From the Crikey grapevine, the latest tips and rumours …
Ceasefire in Labor’s war on business. If you have a lazy $10,000 today and you’re in Sydney, why not head along to Hyde Park and meet some senior shadow ministers? In the middle of the big business lobby’s efforts to portray Labor as anti-business, Labor’s fundraising arm, Labor Business Forum, is holding a “Business Exchange” all day today, in which you can meet a range of ministers and hear presentations from Catherine King, Kim Carr, Chris Bowen and Jason Clare. The highlight, though, is a cocktail event with the whole ministry, led by Bill Shorten and Tanya Plibersek at 6pm. It’s unusual for an event like this to occur during a campaign, since shadow ministers will have to fly in to Sydney from their campaigns — notionally at the party’s expense, not taxpayers’ — and then fly back to their campaign locations. Happily, at least Labor will tell us who showed up — eventually. Labor reveals any donations or other contributions above $1000, but we’ll have to wait until February to find out who’s there today. But the timing of the event raises the question — is Labor doing it tough financially in this epic campaign?
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Green pulls out of Melbourne Ports debate. The Greens candidate for Melbourne Ports has pulled out of a debate hosted by the Australian Jewish News and Zionism Victoria, after she was told by a journalist about the Zionist group’s involvement. As Crikey reported yesterday, Steph Hodgins-May was set to appear alongside Labor MP Michael Danby and Liberal candidate Owen Guest at the debate, but she has since alerted the newspaper that she will not be taking part.
AJN editor Zeddy Lawrence has told Crikey that Hodgins-May is “being a little economical with the truth”, and shared an email from May 30 in which he told her the newspaper was “teaming up with” Zionism Victoria as co-hosts of the event. He followed up shortly thereafter with a second email correcting a typo in the organisation’s name in the first email.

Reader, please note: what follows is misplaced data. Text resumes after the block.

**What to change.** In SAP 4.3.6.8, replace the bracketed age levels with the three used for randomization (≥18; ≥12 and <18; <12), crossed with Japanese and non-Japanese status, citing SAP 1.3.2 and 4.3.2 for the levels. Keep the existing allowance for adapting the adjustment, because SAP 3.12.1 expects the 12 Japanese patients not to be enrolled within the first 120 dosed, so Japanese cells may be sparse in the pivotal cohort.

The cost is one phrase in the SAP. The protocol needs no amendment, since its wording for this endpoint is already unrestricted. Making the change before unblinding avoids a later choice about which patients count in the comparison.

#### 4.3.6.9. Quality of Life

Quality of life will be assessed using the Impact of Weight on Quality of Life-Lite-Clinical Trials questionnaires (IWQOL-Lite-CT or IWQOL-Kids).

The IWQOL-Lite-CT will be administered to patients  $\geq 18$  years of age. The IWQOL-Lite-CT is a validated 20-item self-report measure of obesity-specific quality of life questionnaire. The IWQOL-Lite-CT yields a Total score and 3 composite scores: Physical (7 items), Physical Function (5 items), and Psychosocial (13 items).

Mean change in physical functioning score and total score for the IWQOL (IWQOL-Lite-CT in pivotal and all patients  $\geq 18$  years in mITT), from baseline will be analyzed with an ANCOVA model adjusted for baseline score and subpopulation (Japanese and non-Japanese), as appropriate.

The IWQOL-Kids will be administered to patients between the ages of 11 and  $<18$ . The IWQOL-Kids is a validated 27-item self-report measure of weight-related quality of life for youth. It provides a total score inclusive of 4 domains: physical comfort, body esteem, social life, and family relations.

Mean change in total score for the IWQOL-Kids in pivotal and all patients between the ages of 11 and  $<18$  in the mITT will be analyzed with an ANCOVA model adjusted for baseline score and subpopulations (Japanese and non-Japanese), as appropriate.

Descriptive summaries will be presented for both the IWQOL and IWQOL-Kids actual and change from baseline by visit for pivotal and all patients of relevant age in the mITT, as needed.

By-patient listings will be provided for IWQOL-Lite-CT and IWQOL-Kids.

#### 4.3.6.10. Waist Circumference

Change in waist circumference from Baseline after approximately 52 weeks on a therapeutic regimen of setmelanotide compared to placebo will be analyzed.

Lawrence also told Crikey in an email “it’s rather reminiscent of the incident with Greens leader Richard Di Natale last year when in an interview with us he endorsed recognition of Israel as the Jewish State, and then a few days later, was forced to backtrack and admit that’s not what he meant at all”.
The no-show has been reported in the Australian Jewish News as “Greens candidates will attend an election forum hosted by the Australia Palestine Advocacy Network (APAN), but not Zionism Victoria.”
It quotes Hodgins-May saying “I don’t believe it is appropriate and right to speak at an event co-organised by a politically active organisation”.
Crikey has contacted Hodgins-May for comment.
And we thought the Liberals were bad at preselecting women. The Liberal Democratic Party was very late to include controversial lead SA Senate candidate Roostam Sadri on a list of its 2016 election candidates. Maybe he was been too busy dealing with an AFP investigation into a $500,000 donation he made the Lib Dems, and two pending charges of flying without a pilot’s licence to bother sending in a mug shot. Current LDP Senator David Leyonhjelm, presumed running, was also missing from the original list, but has now been added.